God’s Top Ten List

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The Ten Commandments are widely regarded as the foundation of Western jurisprudence. But they are also regarded as hopelessly archaic and old-fashioned. Some of them (Don’t murder. Don’t steal.) seem like common sense rules for people living in any kind of community. Others (Don’t commit adultery. Don’t desire what belongs to your neighbor.) seem to run counter to modern sensibilities. Still others (Don’t misuse God’s name. Don’t work on the Sabbath.) just seem pointless now. I propose taking a look at the Ten Commandments structured as a top-ten list, which allows me to start with number 10 and end with number 1.

The Ten Commandments are sometimes called the Decalogue, literally ten words. They were originally given to people who were mostly shepherds and nomads, without much use for the sort of tomes that get passed into law by Congress nowadays. They had to be succinct and clear. Most of them can be thought of as a two-word prohibition. Here they are rendered as briefly as I can:

  1. No other gods
  2. No images
  3. No misusing God’s name
  4. No work on Sabbath
  5. Honor parents
  6. No murder
  7. No adultery
  8. No stealing
  9. No lying
  10. No coveting

Of course, there’s a good deal more to the Law than this. There are regulations for all kinds of things, some with no discernible relation to these ten. (What possible reason could God have for prohibiting wearing clothes made from two different materials? Lev 19:19). Yet a good deal of the Law seems to be exposition of these ten. You can almost here the objections people have: “Is it murder if I accidentally kill someone in a fight when I was only trying to seriously injure him?” “Is it stealing to take something I find abandoned in a field, even if it’s not mine?” As soon as someone makes a law, someone else will be right there trying to find a loophole, and the law will get a little longer and a little harder to understand but hopefully more just. There will be judges whose job it is to interpret the law and determine whether a particular loophole is in keeping with the intent of the law. And the judges decisions will become precedents and affect how the law is interpreted going forward.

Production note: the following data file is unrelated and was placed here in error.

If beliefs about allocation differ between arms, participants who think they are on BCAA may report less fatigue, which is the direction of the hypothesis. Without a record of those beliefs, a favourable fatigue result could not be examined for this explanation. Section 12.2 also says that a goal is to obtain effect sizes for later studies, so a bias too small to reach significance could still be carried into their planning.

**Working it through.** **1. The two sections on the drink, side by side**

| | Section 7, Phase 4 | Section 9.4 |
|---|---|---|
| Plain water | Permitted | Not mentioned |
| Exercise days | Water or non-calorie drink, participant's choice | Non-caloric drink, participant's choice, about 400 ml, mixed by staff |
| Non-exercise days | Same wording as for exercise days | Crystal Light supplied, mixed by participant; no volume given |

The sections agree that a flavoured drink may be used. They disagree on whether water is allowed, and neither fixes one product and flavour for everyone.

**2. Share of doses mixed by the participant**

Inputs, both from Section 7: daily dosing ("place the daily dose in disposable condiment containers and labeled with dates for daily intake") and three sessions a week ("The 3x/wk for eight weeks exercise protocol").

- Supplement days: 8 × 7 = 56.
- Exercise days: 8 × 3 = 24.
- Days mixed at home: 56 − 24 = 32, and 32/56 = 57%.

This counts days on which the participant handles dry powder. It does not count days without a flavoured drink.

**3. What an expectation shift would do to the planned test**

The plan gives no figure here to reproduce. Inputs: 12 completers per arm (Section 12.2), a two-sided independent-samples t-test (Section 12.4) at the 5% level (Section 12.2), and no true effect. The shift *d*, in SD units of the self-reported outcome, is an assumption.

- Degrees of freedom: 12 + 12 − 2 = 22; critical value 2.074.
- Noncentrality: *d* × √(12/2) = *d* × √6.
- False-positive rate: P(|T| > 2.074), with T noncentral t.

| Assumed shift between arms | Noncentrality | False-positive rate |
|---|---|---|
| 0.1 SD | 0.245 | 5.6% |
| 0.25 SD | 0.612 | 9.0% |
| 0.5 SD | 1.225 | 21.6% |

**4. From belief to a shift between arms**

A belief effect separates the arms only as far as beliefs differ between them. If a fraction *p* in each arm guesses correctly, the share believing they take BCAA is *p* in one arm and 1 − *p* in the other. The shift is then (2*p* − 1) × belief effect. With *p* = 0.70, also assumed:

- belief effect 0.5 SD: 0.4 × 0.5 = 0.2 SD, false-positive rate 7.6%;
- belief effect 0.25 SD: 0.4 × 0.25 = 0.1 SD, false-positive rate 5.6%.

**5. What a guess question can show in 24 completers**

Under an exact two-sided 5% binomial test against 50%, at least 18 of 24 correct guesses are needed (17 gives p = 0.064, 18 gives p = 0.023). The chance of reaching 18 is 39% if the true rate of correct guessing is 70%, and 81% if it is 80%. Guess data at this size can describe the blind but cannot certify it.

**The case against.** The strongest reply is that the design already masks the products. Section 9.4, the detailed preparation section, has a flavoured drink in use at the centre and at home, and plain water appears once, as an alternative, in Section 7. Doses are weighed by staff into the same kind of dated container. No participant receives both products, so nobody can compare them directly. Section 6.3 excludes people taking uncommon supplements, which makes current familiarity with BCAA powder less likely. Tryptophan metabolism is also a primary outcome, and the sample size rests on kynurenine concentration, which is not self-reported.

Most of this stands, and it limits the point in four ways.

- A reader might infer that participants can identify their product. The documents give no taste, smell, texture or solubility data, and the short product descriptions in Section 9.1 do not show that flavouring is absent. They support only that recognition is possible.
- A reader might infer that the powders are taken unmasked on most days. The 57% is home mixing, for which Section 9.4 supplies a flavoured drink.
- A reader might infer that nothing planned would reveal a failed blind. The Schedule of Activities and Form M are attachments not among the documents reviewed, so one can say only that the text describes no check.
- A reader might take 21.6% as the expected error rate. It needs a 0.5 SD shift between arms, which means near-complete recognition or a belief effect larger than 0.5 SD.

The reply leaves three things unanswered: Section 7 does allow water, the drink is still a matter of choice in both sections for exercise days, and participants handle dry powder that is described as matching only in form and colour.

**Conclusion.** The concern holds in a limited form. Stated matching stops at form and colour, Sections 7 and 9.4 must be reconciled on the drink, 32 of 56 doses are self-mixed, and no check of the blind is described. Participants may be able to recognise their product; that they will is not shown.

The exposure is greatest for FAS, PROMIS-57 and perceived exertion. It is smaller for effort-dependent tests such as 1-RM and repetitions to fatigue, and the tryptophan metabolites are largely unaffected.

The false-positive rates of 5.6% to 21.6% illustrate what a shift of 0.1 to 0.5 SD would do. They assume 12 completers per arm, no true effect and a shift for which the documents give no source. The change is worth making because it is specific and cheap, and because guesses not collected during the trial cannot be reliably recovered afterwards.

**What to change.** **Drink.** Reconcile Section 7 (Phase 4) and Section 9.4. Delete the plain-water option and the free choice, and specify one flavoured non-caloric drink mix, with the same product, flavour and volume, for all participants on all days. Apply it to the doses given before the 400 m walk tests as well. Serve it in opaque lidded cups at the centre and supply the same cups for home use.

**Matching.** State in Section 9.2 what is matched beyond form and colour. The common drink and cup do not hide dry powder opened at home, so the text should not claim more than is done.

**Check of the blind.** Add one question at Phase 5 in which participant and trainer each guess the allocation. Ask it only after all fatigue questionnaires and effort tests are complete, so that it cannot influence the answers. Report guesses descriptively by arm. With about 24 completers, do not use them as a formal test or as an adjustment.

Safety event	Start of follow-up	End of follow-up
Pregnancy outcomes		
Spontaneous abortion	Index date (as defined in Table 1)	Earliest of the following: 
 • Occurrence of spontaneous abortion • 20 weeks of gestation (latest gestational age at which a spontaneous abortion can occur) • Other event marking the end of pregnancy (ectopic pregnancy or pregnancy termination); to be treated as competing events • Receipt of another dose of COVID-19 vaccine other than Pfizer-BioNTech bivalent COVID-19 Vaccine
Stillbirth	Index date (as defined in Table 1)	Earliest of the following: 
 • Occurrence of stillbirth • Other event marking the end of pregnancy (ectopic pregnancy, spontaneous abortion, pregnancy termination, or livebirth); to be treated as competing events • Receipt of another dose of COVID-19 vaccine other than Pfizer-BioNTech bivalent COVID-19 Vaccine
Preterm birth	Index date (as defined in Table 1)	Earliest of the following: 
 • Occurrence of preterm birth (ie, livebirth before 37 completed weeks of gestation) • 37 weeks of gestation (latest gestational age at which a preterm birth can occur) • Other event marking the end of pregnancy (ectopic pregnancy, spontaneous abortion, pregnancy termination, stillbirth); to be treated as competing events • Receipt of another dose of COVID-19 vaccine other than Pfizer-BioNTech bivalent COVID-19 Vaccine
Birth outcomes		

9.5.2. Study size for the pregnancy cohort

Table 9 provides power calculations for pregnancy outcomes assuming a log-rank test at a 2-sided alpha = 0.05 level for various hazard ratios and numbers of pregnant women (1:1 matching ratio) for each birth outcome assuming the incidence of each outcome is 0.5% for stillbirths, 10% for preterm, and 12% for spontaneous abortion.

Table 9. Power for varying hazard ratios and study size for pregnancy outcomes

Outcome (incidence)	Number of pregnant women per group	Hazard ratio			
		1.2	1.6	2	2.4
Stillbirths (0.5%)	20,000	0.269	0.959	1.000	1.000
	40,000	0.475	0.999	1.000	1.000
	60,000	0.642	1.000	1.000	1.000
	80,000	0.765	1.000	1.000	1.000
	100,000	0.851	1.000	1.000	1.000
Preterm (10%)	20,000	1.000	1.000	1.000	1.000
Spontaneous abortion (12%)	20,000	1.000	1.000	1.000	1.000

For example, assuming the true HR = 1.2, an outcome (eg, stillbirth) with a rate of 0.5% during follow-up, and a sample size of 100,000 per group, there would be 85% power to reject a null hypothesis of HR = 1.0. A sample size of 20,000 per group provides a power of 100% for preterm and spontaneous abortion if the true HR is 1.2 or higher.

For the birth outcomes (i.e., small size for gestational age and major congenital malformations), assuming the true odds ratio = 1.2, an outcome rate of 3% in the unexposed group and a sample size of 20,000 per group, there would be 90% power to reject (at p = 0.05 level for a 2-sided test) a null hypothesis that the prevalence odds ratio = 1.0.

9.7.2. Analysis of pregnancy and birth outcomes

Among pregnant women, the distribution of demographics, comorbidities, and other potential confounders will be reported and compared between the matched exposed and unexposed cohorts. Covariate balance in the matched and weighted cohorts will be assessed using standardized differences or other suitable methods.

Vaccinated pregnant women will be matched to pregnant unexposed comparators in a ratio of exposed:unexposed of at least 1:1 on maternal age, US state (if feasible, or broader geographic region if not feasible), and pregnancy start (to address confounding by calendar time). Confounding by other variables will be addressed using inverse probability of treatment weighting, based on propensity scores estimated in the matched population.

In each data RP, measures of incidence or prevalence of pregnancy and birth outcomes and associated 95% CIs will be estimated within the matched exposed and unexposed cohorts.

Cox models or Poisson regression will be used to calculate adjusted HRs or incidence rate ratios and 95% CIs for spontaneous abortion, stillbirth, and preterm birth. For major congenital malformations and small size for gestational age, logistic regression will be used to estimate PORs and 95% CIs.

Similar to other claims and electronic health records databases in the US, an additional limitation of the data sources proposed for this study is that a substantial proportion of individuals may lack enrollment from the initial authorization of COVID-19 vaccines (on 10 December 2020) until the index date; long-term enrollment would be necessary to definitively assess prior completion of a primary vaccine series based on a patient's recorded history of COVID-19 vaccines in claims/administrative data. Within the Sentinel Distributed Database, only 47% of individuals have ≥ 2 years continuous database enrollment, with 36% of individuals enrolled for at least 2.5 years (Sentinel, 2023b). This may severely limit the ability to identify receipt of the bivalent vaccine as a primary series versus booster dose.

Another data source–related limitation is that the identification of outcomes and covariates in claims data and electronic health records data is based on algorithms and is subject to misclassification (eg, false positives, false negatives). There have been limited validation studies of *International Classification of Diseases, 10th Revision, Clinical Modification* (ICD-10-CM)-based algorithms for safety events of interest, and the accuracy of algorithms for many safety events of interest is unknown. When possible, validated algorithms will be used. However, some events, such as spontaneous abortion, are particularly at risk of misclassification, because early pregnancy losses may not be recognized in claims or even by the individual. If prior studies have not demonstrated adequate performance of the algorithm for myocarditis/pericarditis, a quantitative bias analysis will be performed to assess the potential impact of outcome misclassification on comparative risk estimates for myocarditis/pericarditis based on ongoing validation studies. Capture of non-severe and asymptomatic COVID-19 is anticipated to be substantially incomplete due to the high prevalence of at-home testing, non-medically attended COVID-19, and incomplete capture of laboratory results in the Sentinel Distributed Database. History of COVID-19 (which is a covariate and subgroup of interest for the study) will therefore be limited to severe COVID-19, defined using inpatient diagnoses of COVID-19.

In fact, it was just this sort of process that culminated in a law so fraught with traditions and human interpretations that it was no longer recognizable, and Jesus rejected it and sought to cut through the layers of interpretation to the spirit of the Law. So he tells his followers that hatred is the equivalent of murder, that looking at a woman with lust is the equivalent of adultery, that the Sabbath was made for man not man for the Sabbath. Again and again he confronts the religious leaders who were condemning the poor while excusing their own violations of the law on technicalities. So I’m not much interested in the traditional interpretations of the commandments. I would like to get at the spirit behind them.

Next time, I’ll start with number 10: No coveting.

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